My guess is that your "faster" ISP is connected using a slower - and cheaper - main feed into the upline system, or perhaps they are connected into another lower tier provider which gives you either more hops or slower hops once you get to their border routers. The older ISP that you switched away from was probably more expensive because they were paying for more bandwidth and it may be best to switch back to them and buy more bandwidth from them if this kind of speed issue is going to be a problem. Sometimes you get what you pay for.
gsmartinManager of ITCommented:
I would have to agree with 'tgfdotus' analogy, which is typical.  When selecting providers you need to find out what Tier level provider they.  If they are not a Tier 1 provider then you need to get information on their topology and providers they rely on; hopefully only Tier 1.  However, this matters very little if they oversubscribe/over sell their bandwidth.

You need to run a few traceroutes to a few different high bandwidth web sites.  The ones I usually use to get a variety of different results (google, yahoo, intel, Cisco, YouTube, MTV, Microsoft) to name a few.  I would expect higher latency from YouTube, Google, and MTV.  However, Intel and yahoo I usually get very good results.  The point here is to isolate and rule out which routers/providers are increasing your latency.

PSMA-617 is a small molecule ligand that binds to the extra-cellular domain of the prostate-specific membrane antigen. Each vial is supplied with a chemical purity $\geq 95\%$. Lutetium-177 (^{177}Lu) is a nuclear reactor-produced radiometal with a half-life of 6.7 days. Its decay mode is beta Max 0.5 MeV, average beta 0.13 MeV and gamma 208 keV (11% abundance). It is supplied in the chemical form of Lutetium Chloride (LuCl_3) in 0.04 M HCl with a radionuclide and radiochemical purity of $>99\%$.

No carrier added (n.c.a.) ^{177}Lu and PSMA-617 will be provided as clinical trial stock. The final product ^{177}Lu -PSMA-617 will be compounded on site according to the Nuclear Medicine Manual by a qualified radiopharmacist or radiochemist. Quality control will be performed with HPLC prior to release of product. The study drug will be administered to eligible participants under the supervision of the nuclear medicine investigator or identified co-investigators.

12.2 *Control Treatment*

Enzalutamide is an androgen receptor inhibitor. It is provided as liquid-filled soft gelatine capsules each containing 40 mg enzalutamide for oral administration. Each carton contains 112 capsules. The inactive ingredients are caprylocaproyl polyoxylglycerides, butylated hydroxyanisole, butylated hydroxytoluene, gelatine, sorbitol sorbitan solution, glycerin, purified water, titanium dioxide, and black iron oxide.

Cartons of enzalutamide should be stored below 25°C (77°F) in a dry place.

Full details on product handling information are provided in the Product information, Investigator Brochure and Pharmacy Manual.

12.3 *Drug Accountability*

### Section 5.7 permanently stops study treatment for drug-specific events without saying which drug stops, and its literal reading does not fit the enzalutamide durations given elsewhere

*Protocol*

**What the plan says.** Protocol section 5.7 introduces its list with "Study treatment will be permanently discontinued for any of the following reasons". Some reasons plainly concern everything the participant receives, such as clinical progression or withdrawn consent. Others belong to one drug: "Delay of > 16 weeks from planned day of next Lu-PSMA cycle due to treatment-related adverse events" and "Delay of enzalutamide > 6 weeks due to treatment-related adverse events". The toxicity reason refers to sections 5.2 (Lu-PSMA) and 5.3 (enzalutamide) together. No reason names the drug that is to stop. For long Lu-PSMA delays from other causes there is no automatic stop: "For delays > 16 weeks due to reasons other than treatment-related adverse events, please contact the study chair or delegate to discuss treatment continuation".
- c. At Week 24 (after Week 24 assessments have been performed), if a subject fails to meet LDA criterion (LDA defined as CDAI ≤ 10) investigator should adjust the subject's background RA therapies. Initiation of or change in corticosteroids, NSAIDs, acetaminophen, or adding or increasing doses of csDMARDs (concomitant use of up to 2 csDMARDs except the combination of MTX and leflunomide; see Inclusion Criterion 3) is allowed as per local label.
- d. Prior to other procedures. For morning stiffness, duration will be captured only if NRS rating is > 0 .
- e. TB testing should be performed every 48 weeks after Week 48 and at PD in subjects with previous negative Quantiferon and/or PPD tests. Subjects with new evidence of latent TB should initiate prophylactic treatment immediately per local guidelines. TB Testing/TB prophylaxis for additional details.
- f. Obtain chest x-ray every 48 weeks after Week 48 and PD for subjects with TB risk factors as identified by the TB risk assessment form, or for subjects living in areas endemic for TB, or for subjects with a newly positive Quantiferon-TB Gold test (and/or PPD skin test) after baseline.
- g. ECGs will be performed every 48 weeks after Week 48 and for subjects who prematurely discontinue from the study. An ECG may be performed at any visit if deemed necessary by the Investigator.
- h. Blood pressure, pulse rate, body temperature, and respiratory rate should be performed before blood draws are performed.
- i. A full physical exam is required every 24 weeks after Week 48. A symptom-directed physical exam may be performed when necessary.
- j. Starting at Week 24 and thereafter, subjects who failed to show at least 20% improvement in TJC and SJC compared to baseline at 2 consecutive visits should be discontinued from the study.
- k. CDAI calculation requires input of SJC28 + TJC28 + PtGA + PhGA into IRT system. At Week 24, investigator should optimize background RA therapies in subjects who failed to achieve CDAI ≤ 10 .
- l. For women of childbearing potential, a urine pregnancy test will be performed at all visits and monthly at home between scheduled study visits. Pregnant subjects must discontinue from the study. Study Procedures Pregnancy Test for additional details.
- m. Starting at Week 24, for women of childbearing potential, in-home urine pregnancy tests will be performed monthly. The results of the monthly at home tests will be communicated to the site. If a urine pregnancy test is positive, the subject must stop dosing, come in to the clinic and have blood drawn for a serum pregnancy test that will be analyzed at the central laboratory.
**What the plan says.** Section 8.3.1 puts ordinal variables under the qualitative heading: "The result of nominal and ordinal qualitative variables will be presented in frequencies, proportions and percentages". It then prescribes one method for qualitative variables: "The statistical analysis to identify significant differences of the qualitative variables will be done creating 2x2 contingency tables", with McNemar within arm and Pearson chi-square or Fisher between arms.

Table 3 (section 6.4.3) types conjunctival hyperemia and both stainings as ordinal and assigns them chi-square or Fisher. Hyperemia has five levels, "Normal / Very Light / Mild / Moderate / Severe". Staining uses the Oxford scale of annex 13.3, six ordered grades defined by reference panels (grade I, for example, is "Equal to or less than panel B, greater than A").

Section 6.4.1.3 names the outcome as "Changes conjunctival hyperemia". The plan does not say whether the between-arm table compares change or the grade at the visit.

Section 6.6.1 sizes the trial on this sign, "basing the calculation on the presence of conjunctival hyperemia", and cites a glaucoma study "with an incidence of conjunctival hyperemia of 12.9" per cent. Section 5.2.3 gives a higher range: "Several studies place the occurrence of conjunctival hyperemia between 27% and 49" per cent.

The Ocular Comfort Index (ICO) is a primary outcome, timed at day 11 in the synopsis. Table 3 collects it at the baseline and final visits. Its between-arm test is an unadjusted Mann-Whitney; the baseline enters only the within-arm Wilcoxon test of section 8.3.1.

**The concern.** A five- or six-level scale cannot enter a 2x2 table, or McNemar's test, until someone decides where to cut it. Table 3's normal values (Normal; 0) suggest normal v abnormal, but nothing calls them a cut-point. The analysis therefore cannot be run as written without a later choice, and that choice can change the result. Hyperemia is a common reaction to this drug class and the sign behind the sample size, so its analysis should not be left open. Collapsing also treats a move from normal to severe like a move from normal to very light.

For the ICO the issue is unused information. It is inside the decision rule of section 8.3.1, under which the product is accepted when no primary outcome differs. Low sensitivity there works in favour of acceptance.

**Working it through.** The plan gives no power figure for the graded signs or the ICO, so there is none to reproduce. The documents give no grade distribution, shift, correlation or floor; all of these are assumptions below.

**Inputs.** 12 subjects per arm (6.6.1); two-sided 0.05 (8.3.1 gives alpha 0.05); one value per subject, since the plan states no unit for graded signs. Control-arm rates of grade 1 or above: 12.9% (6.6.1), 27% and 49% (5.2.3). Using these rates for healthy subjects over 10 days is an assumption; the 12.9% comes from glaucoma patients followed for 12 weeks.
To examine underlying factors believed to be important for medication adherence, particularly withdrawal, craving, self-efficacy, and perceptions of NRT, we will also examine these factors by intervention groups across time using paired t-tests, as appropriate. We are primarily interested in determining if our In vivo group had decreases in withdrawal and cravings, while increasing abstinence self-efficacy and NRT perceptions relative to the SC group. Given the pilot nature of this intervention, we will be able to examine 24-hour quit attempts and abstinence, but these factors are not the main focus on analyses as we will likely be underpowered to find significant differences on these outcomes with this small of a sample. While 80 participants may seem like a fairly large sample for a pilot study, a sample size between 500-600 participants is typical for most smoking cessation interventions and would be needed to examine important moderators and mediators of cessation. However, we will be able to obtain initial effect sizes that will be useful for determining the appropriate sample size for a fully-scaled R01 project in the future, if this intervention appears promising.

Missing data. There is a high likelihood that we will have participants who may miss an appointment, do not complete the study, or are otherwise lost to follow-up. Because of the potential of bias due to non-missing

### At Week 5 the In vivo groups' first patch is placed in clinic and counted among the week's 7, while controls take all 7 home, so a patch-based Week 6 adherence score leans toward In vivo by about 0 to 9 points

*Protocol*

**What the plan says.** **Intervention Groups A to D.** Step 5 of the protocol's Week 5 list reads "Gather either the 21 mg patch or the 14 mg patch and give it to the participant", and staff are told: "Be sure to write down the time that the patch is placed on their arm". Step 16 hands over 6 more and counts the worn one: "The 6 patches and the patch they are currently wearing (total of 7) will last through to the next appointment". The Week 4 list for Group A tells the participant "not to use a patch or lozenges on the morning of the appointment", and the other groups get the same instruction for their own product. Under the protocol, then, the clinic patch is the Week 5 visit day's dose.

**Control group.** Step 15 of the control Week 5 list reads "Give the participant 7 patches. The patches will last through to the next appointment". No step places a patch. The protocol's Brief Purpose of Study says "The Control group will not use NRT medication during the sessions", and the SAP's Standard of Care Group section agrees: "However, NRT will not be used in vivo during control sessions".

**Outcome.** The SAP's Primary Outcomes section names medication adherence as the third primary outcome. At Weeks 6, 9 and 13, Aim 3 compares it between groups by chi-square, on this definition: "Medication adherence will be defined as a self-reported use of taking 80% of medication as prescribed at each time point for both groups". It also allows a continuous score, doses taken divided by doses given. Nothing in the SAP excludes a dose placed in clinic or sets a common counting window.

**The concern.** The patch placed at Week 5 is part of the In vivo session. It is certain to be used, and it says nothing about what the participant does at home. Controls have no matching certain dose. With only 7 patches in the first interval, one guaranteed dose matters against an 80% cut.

Compare your results with the other traceroutes and pinpoint where the root cause of your latency.  

Also, you can use to identify what your download and upload speeds as well as latency you are receiving from local servers.

FYI... I've seen different paths to google with higher latency then others.  This is because they have multiple severs/Data Centers around the country and world.  However, local servers should be resolving the majority of your requests.